Heads know that Notorious B.I.G. hit hard in the mid-90s and Bad Boy Records was knocking the competiton out the damn ring! Okay, but heads who really know know that there was another emcee that was right there, that was the first, the premiere artist that was actually supposed to be the Bad Boy standard bearer… the one they call Craig Mack! You remember “Flava In Ya Ear” was the business! But somehow business got eff’d up along the way.
This Craig Mack documentary tells us how, and how “Crazy Like That Glue” things really came to be. You know, heads are probably wondering, “Whatever happened to Craig Mack anyway?”
This doc covers that, too. Fascinating viewing. If you pay close enough attention, you’ll probably be as intrigued by folks who had NOTHING to say in this as you’ll be by what folks appearing in the doc had to say. Go on, settle in, and press play.
(Film produced by James Billings.)
— Henry Louis Gates Jr (@HenryLouisGates) January 16, 2017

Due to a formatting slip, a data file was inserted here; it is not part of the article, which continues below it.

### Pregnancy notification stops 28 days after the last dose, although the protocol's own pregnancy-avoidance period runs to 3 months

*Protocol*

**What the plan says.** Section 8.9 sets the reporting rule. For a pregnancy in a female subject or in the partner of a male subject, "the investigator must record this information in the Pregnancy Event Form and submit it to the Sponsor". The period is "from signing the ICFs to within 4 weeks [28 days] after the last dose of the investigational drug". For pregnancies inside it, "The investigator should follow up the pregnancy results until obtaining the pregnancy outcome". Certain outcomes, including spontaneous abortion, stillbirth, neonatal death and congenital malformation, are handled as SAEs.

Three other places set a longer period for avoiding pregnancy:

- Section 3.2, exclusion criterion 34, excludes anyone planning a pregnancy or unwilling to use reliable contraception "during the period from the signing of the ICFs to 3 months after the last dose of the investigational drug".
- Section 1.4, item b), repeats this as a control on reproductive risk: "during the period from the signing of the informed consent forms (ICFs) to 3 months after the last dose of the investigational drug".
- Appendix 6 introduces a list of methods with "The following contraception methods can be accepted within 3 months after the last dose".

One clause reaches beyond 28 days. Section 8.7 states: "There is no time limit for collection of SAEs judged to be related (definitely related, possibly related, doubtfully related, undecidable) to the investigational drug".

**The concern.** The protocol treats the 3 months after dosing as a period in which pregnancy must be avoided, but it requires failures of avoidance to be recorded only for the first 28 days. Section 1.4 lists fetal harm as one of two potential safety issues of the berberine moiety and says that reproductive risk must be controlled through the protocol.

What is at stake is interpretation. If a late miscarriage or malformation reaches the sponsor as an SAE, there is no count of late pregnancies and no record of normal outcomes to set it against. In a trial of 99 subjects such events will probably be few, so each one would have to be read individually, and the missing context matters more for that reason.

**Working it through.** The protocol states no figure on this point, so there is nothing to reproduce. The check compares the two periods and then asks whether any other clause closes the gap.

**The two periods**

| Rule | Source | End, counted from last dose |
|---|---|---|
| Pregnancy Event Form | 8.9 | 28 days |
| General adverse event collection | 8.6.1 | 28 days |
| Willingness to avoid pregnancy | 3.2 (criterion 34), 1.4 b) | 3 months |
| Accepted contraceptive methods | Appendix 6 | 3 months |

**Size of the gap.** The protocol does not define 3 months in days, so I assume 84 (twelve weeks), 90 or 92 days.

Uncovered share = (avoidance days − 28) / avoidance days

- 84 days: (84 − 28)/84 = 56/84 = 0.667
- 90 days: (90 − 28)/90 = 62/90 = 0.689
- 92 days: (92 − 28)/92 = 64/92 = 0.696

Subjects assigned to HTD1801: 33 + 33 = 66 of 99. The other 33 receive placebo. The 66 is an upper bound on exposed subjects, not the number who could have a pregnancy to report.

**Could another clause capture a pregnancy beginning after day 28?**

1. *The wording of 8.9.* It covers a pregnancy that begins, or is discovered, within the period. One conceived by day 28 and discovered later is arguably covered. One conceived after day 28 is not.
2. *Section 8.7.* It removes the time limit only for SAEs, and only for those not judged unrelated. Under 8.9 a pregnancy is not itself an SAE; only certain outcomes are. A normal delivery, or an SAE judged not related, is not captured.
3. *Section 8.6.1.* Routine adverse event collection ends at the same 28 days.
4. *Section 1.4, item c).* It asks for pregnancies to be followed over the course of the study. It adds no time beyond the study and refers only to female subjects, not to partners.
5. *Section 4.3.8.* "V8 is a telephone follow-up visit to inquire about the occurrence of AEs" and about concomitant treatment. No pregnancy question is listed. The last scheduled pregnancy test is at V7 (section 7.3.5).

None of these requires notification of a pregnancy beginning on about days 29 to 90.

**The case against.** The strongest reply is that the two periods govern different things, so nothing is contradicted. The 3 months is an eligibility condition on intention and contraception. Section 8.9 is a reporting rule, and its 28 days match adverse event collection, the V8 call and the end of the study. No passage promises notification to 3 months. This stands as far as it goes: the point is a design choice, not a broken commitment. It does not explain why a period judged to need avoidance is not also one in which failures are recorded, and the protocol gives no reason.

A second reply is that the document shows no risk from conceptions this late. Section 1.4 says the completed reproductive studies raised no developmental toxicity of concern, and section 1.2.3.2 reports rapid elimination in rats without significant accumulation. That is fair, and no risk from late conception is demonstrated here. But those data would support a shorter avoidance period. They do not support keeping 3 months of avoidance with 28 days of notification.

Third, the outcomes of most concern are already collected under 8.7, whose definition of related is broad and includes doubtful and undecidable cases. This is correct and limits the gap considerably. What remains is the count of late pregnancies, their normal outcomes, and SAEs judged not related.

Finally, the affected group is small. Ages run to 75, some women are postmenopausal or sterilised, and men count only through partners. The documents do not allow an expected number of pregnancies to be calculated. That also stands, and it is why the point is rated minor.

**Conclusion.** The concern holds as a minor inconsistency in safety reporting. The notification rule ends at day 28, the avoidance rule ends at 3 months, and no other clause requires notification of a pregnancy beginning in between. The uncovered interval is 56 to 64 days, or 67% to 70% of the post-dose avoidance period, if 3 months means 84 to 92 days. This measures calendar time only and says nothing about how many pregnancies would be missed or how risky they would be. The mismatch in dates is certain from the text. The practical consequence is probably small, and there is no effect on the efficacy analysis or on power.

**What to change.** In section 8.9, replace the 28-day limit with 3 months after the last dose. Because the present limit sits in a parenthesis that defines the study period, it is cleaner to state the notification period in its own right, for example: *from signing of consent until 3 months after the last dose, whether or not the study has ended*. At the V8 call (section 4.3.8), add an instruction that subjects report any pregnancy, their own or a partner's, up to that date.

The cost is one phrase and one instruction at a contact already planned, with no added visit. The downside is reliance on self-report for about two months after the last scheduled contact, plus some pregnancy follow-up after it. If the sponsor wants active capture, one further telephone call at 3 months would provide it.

It’s February. Black History Month to those who want to celebrate it as that. But since we make history every month, and we predate history, let’s go with the LOVE theme (not even waiting until the 14th *wink*).
So, on everything we LOVE, the late author & renaissance man Dr. Henry Louis Gates is at bringing us this POWERFUL docu-series on “Africa’s Great Civilizations.” Stirring, speaking truth for the ages… A must-watch when it drops Monday, February 27th on PBS. Peep the trailer above.
(And don’t let “them”… any “them” tell you YOUR history. “They” should not determine YOUR place in the universe. YOU should!)
“In his new film, director Raoul Peck envisions the book James Baldwin never finished – a radical narration about race in America, using the writer’s original words. He draws upon James Baldwin’s notes on the lives and assassinations of Medgar Evers, Malcolm X, and Martin Luther King Jr. to explore and bring a fresh and radical perspective to the current racial narrative in America.”
“One of the best movies you are likely to see this year.”
– Manohla Dargis, The New York Times
In theaters February 3rd